What Role Can Father’s Play in Developing Their Children’s Literacy?

Hi Everyone,

My two kids and I bonded over books. Even before they were born, I read to them, even when it felt a bit weird reading to my wife’s distended midsection. I must have read Mulan to my daughter at least 100 times. Twenty years on, I still remember what Mulan’s father said to her: “The flower that blooms in adversity is the most rare and beautiful of them all.” Though my kids are now 17 and 22, we still have family reading time every evening led by me, their dad. 

Fathers can play a huge role in the literacy development of their kids. When young boys see their father’s reading, they see reading as a masculine activity. Fathers tend to ask more abstract questions about books, which helps their kids expand their language skills, a critically important building block for reading comprehension development. 

Father’s Day is coming on June 18, so we celebrate dad’s roles in their child’s literacy development. We thank all the family literacy programs who work so hard to involve fathers. Thanks to all the dads out there who help their kids learn to love reading.

I would love to hear your comments about how your father influenced your love of books/reading or how your family literacy program involves dads. 

Thanks so much for your thoughts,

Steve Schmidt, Moderator

LINCS Reading and Writing Group 

Comments

Steve, 

Thanks for posting this lovely reminder. As a mother, I often talk about the work that has been done showing the connection between a child and their mother's literacy. Admittedly, I sometimes forget that this is a parental impact and all parents and caregivers need the support and resources to attain literacy themselves and build literacy with their children.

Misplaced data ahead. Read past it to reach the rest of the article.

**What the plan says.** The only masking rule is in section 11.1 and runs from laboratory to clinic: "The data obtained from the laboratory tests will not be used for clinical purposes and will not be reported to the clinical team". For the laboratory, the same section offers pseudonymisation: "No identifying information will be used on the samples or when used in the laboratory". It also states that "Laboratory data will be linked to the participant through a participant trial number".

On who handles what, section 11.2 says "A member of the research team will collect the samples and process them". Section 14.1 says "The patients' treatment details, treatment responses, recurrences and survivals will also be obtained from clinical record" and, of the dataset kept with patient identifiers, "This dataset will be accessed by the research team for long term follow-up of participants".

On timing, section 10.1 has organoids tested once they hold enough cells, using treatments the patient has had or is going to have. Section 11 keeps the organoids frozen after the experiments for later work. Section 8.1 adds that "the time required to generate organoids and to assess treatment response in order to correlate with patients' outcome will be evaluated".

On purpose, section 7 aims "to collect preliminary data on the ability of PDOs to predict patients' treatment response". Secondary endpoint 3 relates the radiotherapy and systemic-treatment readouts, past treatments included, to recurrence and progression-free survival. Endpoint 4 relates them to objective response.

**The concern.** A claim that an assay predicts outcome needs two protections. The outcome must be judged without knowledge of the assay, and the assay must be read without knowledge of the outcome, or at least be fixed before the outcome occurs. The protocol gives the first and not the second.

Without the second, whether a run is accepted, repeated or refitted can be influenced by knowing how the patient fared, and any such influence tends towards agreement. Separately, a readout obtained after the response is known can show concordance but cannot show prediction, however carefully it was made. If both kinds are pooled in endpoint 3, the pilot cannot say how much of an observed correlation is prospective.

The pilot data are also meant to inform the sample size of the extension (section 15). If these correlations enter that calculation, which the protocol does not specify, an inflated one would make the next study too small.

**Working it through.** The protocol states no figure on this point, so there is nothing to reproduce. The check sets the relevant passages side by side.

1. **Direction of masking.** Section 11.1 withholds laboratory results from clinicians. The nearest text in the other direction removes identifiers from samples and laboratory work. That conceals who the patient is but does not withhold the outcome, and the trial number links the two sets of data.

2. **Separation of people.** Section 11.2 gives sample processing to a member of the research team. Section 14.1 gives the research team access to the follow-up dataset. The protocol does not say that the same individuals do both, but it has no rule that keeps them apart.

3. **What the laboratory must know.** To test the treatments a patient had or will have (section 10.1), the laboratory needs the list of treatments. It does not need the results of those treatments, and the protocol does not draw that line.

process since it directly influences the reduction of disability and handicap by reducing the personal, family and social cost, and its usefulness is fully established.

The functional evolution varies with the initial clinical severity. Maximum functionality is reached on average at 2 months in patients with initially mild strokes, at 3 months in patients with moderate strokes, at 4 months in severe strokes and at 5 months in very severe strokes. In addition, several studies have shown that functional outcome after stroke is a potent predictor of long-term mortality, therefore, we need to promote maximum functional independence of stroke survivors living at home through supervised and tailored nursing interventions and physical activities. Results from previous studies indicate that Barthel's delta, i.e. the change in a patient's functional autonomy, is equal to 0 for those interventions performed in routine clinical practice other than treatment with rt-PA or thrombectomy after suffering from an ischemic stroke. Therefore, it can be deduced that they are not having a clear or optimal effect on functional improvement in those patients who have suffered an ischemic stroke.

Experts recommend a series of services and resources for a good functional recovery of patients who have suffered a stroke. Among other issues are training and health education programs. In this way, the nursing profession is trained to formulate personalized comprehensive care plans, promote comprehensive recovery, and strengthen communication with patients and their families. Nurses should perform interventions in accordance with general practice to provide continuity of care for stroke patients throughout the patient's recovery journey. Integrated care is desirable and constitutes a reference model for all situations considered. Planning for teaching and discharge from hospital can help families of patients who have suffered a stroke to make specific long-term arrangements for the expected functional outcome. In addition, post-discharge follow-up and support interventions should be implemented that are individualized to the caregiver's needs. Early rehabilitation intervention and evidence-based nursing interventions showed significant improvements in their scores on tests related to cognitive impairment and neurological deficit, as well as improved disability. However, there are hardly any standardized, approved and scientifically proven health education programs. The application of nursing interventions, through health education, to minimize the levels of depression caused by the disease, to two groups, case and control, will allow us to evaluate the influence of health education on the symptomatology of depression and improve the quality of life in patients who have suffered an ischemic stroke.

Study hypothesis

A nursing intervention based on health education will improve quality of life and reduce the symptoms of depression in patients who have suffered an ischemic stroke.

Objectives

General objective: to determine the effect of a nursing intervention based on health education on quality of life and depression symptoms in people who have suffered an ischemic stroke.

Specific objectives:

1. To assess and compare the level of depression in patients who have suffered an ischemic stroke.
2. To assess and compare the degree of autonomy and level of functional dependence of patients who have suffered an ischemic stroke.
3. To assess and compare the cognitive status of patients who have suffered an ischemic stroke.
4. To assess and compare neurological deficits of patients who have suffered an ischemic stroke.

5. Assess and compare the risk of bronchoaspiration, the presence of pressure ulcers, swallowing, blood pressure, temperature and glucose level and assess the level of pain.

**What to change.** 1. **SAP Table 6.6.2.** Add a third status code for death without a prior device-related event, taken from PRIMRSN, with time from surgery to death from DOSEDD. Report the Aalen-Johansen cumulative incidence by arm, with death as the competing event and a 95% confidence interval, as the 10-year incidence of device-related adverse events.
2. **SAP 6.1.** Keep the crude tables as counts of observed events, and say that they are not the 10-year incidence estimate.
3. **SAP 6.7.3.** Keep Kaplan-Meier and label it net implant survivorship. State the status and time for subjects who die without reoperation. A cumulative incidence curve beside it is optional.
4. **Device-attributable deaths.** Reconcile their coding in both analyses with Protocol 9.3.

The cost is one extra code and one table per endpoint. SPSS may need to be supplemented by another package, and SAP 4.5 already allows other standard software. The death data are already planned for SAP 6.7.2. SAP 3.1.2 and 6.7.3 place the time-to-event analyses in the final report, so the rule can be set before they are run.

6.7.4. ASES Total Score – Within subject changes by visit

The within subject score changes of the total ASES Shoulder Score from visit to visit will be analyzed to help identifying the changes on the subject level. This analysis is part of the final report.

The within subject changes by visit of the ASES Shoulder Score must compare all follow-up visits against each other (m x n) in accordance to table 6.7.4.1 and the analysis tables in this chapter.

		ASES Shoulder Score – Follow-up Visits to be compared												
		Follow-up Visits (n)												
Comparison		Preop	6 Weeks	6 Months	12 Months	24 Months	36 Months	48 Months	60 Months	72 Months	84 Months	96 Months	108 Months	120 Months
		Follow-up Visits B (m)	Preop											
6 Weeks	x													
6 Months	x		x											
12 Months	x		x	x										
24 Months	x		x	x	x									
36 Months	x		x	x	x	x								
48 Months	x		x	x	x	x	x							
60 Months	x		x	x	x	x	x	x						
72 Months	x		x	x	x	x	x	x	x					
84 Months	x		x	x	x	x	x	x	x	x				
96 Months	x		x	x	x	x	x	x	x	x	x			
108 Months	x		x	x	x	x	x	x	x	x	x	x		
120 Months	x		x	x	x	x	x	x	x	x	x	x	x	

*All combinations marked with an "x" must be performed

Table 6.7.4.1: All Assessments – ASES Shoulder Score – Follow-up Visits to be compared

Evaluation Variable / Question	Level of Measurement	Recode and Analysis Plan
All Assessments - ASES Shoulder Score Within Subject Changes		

I do recall my dad reading to me but what I thought about when you asked your question were the times I would type my dad's papers. I loved typing class in middle and high school and at that time he was pursuing a degree (I witness lifelong learning firsthand through both of my parents - I'm thankful). He was still typing with one finger back then and I remember him dictating long essays to me and marveling at how fast I typed. That's a really fond memory for me. I got to be of service to him, listen to his interesting papers, do an activity I enjoyed, AND impress my dad all in one! Thank you for reminding me of it! I imagine in about 10 or so years your children will share similar stories with their colleagues :)

There are two images of my father that stick out the most when I think back to my childhood.  The first is of him ironing his crisp, white work uniform, and the other is of him sitting in a chair, ankles crossed, and rocking back and forth as he read from a book.  My dad read a lot of books, and my brothers and I are all avid readers; I am sure that is no coincidence.  Each day our parents split the newspaper over their morning coffee.  My mom had a collection of books in her room that she read before bed, but when you spotted her reading it was most often from a magazine or encyclopedia.  We had two full sets of encyclopedias, dictionaries, thesauruses, and a wonderful collection of children's books.  

I think between the two of them our parents were great role models for literacy. I am super glad that my brothers had that example.